We contracted with OASPE to extend and refine the simulations that were performed under our prior contract. In particular, we refined the health plan choice model by incorporating the effect of prior health status on health plan choice - a necessary step if one wants to predict enrollment more accurately. Using the results of our choice model, we predicted health care costs for the people who enrolled in each plan. We turned costs into premiums by adding a loading fee and then predicted choices again with the new premiums. We continued to "iterate" the choice model until premiums and choices converged.
In addition to these refinements in the model, we also refined our method for estimating the tax cost of various subsidy proposals to include an offsetting reduction in tax subsidies for people who drop subsidized employer-sponsored health insurance (ESI). Finally, we brought the simulations "up-to-date" by simulating the proposals outlined in the President's 2006 State of the Union (SOTU) speech and explained in detail in the 2006 Treasury Blue Book.1 As we understand that proposal, it has three related parts:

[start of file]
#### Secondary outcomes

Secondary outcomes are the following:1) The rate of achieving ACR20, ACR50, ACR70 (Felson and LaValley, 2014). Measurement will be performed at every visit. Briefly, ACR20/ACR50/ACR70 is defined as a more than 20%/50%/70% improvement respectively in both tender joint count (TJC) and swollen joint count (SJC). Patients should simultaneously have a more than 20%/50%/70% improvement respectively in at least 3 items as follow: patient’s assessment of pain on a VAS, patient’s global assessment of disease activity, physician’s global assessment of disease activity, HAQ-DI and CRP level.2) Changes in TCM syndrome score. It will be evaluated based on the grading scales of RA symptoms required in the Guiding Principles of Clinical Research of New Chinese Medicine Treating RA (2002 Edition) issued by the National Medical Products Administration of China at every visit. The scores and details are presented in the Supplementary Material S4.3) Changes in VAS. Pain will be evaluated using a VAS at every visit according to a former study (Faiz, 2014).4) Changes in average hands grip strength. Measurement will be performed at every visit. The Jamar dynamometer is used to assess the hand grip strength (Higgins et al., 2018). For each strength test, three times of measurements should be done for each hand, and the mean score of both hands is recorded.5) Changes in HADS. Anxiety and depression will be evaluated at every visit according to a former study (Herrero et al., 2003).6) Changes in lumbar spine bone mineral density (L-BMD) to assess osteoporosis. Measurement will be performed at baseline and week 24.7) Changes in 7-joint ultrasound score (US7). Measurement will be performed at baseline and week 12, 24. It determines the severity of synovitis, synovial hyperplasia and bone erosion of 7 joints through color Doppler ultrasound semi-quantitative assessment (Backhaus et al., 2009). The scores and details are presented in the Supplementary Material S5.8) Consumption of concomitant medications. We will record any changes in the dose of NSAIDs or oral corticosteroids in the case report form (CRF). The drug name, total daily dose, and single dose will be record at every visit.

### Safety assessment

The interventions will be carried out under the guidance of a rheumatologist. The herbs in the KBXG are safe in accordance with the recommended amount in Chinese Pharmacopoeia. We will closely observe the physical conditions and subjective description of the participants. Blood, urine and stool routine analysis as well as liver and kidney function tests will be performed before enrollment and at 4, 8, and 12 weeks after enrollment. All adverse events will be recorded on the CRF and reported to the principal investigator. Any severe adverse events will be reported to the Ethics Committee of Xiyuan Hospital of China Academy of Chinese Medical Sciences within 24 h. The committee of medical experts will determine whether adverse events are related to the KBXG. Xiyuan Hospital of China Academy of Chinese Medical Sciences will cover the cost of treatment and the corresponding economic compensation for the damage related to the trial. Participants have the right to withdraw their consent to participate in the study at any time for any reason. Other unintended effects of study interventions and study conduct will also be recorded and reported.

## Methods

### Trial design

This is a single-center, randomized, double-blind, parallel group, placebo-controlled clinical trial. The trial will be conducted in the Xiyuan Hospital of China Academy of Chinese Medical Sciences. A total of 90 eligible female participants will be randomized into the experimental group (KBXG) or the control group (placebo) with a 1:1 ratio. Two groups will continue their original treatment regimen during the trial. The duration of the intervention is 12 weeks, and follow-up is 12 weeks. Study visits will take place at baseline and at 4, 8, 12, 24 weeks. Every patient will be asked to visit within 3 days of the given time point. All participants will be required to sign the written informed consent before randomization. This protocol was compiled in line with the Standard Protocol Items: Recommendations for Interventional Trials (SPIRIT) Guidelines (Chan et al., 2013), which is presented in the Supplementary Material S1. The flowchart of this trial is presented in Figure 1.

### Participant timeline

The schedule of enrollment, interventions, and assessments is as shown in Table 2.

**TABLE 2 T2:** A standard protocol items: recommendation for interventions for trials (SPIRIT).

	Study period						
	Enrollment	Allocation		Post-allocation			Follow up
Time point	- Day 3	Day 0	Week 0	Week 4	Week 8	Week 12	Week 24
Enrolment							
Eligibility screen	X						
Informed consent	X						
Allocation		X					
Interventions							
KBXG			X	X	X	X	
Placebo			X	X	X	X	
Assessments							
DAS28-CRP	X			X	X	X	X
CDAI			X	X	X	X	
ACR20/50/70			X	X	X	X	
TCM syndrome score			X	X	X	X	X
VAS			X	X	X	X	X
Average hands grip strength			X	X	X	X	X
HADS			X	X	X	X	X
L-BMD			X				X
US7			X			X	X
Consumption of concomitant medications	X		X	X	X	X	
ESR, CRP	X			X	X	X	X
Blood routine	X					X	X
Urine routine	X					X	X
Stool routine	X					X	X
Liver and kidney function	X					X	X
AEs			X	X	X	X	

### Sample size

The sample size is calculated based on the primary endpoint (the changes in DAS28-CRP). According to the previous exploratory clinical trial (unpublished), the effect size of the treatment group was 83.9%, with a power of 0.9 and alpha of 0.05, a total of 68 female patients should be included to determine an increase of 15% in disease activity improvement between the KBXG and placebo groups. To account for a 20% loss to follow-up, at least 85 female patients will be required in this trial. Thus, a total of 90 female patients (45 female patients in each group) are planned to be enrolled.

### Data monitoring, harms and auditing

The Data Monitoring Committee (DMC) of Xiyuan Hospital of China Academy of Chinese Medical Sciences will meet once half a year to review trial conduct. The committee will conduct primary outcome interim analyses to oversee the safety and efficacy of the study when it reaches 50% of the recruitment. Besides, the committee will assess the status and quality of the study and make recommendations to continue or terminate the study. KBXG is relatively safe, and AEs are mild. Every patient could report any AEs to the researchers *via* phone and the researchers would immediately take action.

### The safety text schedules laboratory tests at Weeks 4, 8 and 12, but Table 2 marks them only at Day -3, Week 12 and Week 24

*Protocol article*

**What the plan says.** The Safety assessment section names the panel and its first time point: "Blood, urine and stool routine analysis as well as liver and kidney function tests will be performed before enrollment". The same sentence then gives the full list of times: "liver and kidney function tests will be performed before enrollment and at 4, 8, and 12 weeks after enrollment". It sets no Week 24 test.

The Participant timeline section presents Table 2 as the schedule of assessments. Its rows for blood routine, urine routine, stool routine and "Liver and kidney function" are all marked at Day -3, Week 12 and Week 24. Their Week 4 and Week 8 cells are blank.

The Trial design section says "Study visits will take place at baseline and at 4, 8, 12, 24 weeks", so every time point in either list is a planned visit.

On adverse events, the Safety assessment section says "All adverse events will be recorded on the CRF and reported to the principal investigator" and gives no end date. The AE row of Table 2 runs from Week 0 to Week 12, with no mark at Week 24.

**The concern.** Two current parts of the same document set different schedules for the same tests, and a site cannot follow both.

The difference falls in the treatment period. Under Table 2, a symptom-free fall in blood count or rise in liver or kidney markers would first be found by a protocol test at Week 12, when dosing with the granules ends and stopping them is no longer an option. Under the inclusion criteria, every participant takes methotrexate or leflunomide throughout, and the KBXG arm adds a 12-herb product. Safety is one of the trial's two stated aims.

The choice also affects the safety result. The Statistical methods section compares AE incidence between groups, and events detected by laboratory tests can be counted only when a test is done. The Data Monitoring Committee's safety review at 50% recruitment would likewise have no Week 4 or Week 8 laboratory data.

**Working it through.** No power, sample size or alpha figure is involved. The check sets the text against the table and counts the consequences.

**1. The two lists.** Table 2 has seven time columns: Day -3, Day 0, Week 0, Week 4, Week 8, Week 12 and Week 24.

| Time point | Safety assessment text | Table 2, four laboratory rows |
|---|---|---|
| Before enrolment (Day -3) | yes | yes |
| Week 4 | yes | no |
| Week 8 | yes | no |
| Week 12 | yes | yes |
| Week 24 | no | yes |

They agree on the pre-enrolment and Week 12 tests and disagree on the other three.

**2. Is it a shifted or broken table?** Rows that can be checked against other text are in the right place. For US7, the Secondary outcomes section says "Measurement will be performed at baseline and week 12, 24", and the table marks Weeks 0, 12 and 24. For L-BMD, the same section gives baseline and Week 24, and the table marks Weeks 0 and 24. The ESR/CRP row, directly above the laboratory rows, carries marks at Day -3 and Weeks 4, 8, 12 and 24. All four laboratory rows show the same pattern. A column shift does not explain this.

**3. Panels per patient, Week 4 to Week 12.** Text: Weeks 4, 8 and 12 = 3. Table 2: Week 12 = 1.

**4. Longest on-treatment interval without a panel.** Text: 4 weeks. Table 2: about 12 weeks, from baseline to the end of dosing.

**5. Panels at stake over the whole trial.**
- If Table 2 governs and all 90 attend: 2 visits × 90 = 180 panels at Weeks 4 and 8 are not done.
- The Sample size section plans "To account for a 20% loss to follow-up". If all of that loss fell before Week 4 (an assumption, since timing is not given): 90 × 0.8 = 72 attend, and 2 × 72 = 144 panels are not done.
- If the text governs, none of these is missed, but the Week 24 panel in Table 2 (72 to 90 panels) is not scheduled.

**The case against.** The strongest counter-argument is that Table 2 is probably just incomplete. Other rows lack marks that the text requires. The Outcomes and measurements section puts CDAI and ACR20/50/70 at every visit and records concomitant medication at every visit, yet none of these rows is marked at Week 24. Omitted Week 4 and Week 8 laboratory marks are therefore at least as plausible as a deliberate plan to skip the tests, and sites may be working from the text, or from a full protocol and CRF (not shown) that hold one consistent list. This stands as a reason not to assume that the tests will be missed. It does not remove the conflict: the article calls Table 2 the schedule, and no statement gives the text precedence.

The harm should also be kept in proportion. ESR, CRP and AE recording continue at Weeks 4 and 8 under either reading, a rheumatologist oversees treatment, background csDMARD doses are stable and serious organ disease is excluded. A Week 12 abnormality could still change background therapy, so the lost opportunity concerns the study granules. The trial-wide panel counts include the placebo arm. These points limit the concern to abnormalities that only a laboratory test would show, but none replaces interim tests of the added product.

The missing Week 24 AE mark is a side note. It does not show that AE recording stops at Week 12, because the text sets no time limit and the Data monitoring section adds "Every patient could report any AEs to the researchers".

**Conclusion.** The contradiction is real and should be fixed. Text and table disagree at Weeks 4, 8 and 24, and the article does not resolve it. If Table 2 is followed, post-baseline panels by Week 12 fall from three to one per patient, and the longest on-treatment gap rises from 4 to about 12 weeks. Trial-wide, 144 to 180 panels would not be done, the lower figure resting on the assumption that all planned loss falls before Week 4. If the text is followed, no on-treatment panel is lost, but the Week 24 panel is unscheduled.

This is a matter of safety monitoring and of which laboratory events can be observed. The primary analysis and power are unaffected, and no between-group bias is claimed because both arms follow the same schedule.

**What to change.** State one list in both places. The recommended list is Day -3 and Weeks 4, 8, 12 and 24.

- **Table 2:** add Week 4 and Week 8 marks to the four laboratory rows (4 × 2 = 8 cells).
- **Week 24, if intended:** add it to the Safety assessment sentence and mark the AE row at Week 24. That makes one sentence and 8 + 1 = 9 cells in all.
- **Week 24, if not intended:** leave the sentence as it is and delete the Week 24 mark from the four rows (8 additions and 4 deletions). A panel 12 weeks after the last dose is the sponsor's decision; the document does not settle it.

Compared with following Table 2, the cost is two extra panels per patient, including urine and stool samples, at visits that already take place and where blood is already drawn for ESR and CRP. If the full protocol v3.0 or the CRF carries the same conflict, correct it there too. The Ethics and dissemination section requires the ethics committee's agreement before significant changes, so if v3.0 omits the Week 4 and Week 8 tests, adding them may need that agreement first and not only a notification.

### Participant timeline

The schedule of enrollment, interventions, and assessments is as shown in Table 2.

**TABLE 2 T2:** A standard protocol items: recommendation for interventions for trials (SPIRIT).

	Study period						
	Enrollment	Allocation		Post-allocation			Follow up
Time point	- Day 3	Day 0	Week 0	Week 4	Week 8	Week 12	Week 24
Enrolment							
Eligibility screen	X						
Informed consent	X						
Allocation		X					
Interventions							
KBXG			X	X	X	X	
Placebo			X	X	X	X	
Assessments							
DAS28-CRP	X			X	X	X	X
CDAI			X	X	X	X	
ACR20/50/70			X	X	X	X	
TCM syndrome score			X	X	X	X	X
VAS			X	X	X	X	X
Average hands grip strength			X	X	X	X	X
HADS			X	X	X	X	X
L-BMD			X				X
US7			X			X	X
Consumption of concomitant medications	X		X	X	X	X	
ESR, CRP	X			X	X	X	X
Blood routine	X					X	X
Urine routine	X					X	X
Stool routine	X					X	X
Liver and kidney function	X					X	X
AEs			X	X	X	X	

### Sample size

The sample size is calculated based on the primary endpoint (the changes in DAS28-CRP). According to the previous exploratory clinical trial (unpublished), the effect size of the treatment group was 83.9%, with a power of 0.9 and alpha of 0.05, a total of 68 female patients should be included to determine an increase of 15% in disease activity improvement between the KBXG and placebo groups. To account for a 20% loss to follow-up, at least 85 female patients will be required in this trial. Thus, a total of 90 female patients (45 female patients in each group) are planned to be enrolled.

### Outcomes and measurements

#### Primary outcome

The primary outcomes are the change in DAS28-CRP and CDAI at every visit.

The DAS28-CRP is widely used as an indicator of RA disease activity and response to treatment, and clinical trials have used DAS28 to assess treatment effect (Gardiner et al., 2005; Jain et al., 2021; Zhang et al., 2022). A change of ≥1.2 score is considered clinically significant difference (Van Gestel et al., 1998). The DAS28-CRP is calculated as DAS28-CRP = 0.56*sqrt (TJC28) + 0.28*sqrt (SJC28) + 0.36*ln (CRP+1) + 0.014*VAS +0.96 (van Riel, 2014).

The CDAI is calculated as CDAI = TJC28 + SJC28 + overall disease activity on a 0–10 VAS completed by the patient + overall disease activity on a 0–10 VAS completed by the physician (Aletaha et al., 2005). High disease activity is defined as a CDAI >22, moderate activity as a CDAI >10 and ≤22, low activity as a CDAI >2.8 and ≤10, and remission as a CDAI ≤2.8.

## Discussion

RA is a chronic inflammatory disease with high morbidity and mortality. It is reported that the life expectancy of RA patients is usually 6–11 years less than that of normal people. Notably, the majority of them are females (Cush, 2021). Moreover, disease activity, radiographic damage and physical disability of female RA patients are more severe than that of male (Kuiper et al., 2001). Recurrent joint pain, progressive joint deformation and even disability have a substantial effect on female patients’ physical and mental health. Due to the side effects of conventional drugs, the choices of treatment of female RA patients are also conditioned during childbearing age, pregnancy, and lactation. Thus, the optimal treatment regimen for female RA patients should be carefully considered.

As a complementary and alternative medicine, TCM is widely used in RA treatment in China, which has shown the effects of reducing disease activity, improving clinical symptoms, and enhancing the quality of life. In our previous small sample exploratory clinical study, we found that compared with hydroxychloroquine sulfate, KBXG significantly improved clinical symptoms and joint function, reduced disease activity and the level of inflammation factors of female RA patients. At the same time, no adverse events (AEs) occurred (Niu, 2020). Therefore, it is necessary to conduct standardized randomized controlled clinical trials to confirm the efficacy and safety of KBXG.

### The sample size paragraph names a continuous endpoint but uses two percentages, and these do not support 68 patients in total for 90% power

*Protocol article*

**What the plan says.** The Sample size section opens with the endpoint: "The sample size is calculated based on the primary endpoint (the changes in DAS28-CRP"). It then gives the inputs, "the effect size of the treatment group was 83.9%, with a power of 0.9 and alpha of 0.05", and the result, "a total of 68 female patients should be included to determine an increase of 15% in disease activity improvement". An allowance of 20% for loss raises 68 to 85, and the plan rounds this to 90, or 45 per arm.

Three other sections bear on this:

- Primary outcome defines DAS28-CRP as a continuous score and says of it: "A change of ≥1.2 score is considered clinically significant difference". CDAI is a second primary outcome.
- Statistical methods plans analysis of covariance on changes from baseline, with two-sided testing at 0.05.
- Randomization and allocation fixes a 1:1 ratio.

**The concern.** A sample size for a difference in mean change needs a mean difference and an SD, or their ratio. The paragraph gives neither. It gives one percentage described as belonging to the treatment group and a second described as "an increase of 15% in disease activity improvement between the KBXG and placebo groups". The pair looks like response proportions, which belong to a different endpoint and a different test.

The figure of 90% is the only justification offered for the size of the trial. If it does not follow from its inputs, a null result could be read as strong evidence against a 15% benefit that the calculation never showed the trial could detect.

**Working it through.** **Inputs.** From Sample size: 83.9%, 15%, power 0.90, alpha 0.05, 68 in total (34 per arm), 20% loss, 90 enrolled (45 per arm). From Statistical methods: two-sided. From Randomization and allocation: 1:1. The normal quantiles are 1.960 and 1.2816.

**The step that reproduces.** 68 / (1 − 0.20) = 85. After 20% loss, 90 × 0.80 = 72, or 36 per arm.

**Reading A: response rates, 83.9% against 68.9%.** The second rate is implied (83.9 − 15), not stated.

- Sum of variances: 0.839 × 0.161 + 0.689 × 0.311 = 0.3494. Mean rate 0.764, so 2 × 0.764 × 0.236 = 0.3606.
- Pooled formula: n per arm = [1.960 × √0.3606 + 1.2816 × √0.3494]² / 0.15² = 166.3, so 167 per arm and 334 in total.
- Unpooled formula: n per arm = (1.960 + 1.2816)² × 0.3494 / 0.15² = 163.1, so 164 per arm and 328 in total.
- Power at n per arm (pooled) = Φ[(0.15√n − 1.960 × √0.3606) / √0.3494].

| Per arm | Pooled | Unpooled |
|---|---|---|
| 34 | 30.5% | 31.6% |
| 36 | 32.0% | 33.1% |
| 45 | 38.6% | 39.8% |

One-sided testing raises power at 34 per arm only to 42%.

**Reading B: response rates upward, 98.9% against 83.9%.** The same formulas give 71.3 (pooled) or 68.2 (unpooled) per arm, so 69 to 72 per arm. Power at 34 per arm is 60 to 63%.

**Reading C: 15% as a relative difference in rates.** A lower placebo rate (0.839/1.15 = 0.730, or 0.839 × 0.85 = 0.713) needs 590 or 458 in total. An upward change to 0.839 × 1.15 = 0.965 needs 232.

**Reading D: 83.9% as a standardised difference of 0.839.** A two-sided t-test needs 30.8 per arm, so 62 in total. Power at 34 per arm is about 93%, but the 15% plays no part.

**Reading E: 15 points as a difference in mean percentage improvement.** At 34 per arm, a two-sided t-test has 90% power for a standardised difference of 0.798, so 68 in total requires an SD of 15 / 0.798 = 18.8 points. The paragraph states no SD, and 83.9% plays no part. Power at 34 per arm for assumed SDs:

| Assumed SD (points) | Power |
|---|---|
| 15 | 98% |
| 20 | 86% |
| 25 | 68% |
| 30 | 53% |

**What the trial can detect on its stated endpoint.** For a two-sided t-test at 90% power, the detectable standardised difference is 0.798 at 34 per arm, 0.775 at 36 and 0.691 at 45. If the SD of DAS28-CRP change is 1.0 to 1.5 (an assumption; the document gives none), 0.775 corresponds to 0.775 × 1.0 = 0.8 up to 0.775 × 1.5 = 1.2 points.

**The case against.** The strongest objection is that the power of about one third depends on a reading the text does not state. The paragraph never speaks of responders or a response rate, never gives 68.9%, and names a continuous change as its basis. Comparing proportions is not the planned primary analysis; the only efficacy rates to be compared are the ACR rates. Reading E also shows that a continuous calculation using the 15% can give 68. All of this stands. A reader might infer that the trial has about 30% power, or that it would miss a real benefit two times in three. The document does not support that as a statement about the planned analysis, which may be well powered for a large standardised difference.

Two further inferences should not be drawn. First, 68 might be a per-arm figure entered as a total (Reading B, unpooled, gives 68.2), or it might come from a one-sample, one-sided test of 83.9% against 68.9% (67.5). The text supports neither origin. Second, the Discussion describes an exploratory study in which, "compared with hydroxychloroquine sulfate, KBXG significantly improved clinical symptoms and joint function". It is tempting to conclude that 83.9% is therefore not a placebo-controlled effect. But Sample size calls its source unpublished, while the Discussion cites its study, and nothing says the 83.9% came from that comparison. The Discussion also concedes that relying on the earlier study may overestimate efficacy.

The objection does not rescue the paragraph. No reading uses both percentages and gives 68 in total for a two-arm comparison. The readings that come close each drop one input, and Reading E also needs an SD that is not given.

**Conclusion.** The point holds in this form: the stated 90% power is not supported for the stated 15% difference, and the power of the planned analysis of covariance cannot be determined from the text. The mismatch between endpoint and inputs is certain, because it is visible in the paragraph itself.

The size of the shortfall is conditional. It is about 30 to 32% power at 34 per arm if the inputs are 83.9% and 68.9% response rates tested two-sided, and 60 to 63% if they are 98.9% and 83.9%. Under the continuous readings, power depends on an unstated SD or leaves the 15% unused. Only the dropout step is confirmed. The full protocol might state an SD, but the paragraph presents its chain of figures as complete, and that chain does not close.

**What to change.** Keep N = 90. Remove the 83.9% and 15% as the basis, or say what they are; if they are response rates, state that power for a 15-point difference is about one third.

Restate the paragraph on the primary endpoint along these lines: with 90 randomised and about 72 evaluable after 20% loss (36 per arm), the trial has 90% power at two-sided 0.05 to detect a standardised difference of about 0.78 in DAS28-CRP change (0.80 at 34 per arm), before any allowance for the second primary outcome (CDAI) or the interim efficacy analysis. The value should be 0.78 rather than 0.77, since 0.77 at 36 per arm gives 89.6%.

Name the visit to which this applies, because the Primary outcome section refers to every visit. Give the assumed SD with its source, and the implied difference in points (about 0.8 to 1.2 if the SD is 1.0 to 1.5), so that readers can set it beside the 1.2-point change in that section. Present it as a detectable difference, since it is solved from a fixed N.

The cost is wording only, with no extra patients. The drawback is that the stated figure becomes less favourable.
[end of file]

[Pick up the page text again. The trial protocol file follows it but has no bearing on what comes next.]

- Tax treatment of HDHP premiums: Individuals covered by an eligible HDHP2 would be allowed an “above-the-line" deduction in determining their adjusted gross income. In order to further level the playing field between individual health insurance and ESI, individuals covered by an eligible HDHP would receive a refundable tax credit equal to the lesser of: (1) 15.3 % of the HDHP premium or (2) 15.3% of their wages subject to employment taxes.